Paracord can be an awesome tool in your preparedness arsenal. This durable nylon rope can be tied into tons of different designs including a paracord drawstring pouch, bracelet, strengthened cord, pouches and more. If you’re in an emergency, you simply unwind the strong cord and use it to bind, haul or anything else that you might need.
So, whether you’re a beginner or an expert paracord lover, we have a design for you. Check out these paracord designs below. If you don’t want to spend time weaving your own bracelet, you can always let us do it for you.
What is Paracord?
Paracord, also known as parachute cord, is a soft, lightweight nylon rope that was originally used for parachuting. Typically, 550 paracord (which is the paracord used for our bracelets) is made of 32 strands of nylon sheath on the outside and seven strands of 2-ply nylon yarns on the inside (the “guts”). The 550 paracord is the same made for the government and has a minimum breaking strength of 550 lbs.
While paracord started out as a parachuters tool, people quickly recognized its usefulness in other areas. Since the cord is quick-drying, rot- and mildew-resistant, it’s great for many purposes. Military units use it for securing packs, hanging covers and tents. Many military personnel even use the guts as fishing line.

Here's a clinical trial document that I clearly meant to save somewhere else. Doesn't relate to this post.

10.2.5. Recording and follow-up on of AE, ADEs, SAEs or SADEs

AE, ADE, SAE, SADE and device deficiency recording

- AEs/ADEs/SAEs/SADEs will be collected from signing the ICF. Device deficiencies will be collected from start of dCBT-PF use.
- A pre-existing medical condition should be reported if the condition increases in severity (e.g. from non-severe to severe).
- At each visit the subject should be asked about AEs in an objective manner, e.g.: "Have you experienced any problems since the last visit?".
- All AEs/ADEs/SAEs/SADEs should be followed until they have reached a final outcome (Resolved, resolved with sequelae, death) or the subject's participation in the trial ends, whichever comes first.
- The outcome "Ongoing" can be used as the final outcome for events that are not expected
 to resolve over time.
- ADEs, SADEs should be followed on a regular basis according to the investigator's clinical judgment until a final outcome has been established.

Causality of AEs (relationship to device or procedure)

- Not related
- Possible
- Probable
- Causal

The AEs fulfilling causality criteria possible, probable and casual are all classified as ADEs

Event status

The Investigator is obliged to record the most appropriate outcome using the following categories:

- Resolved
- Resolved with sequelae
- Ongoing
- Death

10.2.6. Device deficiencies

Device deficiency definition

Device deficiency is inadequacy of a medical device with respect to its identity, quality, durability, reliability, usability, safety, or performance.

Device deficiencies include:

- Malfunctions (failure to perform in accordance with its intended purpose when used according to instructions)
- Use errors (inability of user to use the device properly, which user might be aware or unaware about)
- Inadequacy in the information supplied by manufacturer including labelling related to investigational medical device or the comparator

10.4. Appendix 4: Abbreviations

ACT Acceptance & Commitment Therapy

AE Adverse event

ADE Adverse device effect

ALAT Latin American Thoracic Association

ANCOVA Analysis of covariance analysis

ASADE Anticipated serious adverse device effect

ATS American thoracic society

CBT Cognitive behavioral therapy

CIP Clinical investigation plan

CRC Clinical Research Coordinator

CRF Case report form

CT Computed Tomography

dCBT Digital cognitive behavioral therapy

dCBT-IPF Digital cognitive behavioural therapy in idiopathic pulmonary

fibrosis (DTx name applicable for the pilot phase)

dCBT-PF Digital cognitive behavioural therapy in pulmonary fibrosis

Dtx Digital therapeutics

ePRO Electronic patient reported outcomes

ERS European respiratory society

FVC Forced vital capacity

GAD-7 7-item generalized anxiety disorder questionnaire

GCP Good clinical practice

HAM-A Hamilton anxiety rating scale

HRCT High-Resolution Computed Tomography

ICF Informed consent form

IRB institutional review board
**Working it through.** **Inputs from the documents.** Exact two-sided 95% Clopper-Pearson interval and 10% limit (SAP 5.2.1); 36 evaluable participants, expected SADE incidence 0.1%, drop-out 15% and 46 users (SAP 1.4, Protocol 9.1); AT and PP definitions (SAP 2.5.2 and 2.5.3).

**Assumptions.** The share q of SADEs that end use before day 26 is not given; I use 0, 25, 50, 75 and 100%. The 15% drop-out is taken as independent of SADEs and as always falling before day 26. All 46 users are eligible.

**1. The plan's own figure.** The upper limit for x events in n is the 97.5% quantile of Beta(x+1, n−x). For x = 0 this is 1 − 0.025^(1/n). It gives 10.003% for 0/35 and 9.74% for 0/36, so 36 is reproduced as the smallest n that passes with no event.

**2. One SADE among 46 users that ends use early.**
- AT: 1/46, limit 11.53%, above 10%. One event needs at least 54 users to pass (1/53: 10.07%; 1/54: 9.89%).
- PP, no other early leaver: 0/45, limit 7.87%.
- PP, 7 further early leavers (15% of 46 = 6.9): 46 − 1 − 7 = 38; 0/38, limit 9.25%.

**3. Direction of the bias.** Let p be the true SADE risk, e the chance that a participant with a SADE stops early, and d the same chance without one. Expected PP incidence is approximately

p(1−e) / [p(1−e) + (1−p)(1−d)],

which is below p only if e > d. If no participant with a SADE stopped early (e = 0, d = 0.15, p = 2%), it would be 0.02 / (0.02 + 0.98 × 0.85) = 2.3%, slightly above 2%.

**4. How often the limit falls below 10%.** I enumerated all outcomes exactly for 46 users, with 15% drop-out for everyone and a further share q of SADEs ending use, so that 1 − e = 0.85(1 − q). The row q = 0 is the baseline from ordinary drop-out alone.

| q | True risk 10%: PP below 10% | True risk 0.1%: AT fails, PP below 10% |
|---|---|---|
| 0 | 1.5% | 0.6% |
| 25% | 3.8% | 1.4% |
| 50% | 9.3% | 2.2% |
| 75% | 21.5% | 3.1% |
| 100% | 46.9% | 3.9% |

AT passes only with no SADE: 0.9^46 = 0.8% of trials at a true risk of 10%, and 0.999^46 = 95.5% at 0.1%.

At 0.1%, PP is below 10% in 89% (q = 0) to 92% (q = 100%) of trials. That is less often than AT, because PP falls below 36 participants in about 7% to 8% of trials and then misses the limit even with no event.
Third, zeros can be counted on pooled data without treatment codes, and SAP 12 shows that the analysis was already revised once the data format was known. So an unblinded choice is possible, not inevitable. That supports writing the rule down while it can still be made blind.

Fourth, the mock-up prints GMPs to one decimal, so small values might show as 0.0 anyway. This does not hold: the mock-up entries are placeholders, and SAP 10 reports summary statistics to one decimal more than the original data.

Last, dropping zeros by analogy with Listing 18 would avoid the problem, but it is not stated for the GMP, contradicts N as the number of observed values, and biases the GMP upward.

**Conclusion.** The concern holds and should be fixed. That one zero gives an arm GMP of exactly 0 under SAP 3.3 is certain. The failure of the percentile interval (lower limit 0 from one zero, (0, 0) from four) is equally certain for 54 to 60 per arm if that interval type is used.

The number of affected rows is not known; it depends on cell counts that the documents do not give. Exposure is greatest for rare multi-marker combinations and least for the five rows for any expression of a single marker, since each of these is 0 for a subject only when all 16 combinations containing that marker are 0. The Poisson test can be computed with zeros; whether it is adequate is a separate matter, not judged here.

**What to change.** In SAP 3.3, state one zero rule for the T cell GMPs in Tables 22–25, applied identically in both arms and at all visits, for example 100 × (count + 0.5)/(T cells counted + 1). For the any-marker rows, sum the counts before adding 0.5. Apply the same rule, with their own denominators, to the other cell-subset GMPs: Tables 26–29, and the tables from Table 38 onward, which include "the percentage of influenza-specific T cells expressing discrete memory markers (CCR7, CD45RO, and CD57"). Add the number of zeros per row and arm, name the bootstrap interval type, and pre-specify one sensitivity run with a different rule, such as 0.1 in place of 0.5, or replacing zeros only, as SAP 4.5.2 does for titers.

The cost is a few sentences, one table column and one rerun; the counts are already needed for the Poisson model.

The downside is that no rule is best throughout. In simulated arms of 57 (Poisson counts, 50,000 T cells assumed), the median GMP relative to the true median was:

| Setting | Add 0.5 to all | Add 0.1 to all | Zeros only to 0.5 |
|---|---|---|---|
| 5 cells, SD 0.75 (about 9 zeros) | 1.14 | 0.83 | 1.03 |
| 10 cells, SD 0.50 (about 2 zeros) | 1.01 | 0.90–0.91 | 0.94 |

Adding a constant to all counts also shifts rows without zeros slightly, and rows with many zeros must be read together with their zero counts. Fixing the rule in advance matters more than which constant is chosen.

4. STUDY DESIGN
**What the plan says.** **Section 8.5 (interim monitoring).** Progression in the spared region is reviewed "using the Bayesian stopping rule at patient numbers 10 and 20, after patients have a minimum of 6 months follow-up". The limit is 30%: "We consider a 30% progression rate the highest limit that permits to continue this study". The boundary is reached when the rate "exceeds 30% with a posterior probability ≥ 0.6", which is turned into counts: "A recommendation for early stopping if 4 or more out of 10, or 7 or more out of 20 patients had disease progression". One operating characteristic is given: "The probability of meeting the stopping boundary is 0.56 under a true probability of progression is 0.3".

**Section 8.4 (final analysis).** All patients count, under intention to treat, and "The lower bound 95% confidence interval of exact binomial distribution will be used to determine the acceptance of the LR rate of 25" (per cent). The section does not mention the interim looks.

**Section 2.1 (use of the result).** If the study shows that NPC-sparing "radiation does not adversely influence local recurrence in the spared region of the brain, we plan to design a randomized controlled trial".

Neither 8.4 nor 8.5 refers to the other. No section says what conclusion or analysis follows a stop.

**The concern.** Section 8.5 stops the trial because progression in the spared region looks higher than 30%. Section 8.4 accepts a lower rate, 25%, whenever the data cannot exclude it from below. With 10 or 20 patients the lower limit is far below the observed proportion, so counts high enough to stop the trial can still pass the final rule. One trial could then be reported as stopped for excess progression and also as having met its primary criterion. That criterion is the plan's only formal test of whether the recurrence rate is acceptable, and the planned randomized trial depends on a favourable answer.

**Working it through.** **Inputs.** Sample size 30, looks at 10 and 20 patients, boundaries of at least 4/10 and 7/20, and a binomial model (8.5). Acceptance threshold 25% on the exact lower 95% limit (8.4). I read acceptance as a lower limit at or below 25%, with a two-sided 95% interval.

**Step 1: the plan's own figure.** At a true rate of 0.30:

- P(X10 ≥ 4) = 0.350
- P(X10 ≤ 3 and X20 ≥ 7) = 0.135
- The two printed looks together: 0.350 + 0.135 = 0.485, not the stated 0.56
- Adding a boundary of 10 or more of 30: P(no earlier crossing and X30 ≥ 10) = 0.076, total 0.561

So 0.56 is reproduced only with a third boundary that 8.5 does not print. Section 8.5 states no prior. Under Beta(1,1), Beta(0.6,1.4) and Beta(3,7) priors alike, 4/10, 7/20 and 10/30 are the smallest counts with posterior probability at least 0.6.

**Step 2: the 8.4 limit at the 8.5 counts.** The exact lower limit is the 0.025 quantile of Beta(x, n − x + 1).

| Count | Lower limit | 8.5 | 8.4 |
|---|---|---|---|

Paracord Drawstring Pouch
• About 100 ft of Paracord
• A heavy object to use as a base about 7 inches in diameter (a small trash can will work well)
• Scissors or a Knife
• A Lighter
Creating the Drawstring
1. Take one end of the paracord and wrap it around your object with about 3-inches or so on each end. Cut the ends.
2. Tie one end of the string around the other end so that it creates a drawstring effect. You can use any knot that works well for you. You can also use a slip tie.
3. Replace the drawstring base on the top of the trash can.
1. Take one end of your paracord and tie it onto the drawstring.
2. Move 1 ½ - 2 inches to the right of the drawstring and tie another overhand knot. Make sure to leave just a bit of slack between the two knots.
3. Repeat this process until you rotate all the way around the trash can.
NOTE: Make sure that the distance between each knot is roughly the same. It helps to keep things a little more uniform.
4. Once you tie knots all the way around the drawstring you’ll find that you’ve come back to the original line. Simply continue tying overhand knots on the second layer of rings.
Finishing the Net Design
1. Once you’ve made your bag as long as you’d like it, it’s time to end! Simply take the line that you’ve been working with and weave it through all the loops that remain on the bottom layer. You can crisscross the weavings or you can go through all the loops in a giant circular motion.
2. Finish the bag by tying off the excess paracord so it doesn’t get caught.